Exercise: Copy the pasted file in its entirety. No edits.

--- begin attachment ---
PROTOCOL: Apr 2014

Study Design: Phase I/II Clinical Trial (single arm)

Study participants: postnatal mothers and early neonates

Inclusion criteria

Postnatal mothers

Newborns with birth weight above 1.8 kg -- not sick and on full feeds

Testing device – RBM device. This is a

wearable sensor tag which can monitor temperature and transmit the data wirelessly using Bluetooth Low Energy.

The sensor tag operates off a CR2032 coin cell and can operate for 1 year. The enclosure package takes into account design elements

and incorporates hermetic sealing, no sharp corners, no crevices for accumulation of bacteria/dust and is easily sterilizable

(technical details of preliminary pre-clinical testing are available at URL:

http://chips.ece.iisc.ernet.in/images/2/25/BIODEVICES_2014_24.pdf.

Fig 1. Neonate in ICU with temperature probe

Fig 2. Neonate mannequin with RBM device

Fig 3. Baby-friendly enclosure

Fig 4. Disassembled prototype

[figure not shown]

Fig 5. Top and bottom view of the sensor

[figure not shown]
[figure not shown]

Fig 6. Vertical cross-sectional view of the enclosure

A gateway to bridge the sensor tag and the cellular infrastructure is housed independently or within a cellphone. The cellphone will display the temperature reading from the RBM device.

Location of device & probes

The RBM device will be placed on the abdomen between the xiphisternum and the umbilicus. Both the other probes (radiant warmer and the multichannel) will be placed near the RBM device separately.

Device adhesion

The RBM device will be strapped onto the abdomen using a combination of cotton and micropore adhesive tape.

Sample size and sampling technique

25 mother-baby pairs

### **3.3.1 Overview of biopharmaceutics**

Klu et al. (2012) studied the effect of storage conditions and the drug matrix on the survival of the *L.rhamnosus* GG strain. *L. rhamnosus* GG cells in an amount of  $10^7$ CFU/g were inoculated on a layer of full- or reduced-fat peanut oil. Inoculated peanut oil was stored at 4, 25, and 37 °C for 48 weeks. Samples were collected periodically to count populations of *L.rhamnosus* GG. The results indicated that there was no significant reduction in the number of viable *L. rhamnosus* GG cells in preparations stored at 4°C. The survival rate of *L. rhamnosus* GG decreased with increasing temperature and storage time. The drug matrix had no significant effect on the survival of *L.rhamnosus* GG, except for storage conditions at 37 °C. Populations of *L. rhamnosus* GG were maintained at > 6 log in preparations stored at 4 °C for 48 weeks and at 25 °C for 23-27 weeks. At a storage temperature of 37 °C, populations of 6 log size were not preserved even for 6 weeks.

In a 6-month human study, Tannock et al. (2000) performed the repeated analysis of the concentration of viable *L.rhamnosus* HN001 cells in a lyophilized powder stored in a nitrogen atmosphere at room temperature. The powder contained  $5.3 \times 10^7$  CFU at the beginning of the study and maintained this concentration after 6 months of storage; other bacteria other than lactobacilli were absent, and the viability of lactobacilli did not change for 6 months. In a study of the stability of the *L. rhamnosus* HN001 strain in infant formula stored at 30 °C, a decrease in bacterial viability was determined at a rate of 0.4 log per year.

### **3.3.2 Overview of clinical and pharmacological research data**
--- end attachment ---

PROTOCOL: Apr 2014

Study Design: Phase I/II Clinical Trial (single arm)

Study participants: postnatal mothers and early neonates

Inclusion criteria

Postnatal mothers

Newborns with birth weight above 1.8 kg -- not sick and on full feeds

Testing device – RBM device. This is a

wearable sensor tag which can monitor temperature and transmit the data wirelessly using Bluetooth Low Energy.

The sensor tag operates off a CR2032 coin cell and can operate for 1 year. The enclosure package takes into account design elements

and incorporates hermetic sealing, no sharp corners, no crevices for accumulation of bacteria/dust and is easily sterilizable

(technical details of preliminary pre-clinical testing are available at URL:

http://chips.ece.iisc.ernet.in/images/2/25/BIODEVICES_2014_24.pdf.

Fig 1. Neonate in ICU with temperature probe

Fig 2. Neonate mannequin with RBM device

Fig 3. Baby-friendly enclosure

Fig 4. Disassembled prototype

[figure not shown]

Fig 5. Top and bottom view of the sensor

[figure not shown]
[figure not shown]

Fig 6. Vertical cross-sectional view of the enclosure

A gateway to bridge the sensor tag and the cellular infrastructure is housed independently or within a cellphone. The cellphone will display the temperature reading from the RBM device.

Location of device & probes

The RBM device will be placed on the abdomen between the xiphisternum and the umbilicus. Both the other probes (radiant warmer and the multichannel) will be placed near the RBM device separately.

Device adhesion

The RBM device will be strapped onto the abdomen using a combination of cotton and micropore adhesive tape.

Sample size and sampling technique

25 mother-baby pairs

### **3.3.1 Overview of biopharmaceutics**

Klu et al. (2012) studied the effect of storage conditions and the drug matrix on the survival of the *L.rhamnosus* GG strain. *L. rhamnosus* GG cells in an amount of  $10^7$ CFU/g were inoculated on a layer of full- or reduced-fat peanut oil. Inoculated peanut oil was stored at 4, 25, and 37 °C for 48 weeks. Samples were collected periodically to count populations of *L.rhamnosus* GG. The results indicated that there was no significant reduction in the number of viable *L. rhamnosus* GG cells in preparations stored at 4°C. The survival rate of *L. rhamnosus* GG decreased with increasing temperature and storage time. The drug matrix had no significant effect on the survival of *L.rhamnosus* GG, except for storage conditions at 37 °C. Populations of *L. rhamnosus* GG were maintained at > 6 log in preparations stored at 4 °C for 48 weeks and at 25 °C for 23-27 weeks. At a storage temperature of 37 °C, populations of 6 log size were not preserved even for 6 weeks.

In a 6-month human study, Tannock et al. (2000) performed the repeated analysis of the concentration of viable *L.rhamnosus* HN001 cells in a lyophilized powder stored in a nitrogen atmosphere at room temperature. The powder contained  $5.3 \times 10^7$  CFU at the beginning of the study and maintained this concentration after 6 months of storage; other bacteria other than lactobacilli were absent, and the viability of lactobacilli did not change for 6 months. In a study of the stability of the *L. rhamnosus* HN001 strain in infant formula stored at 30 °C, a decrease in bacterial viability was determined at a rate of 0.4 log per year.

### **3.3.2 Overview of clinical and pharmacological research data**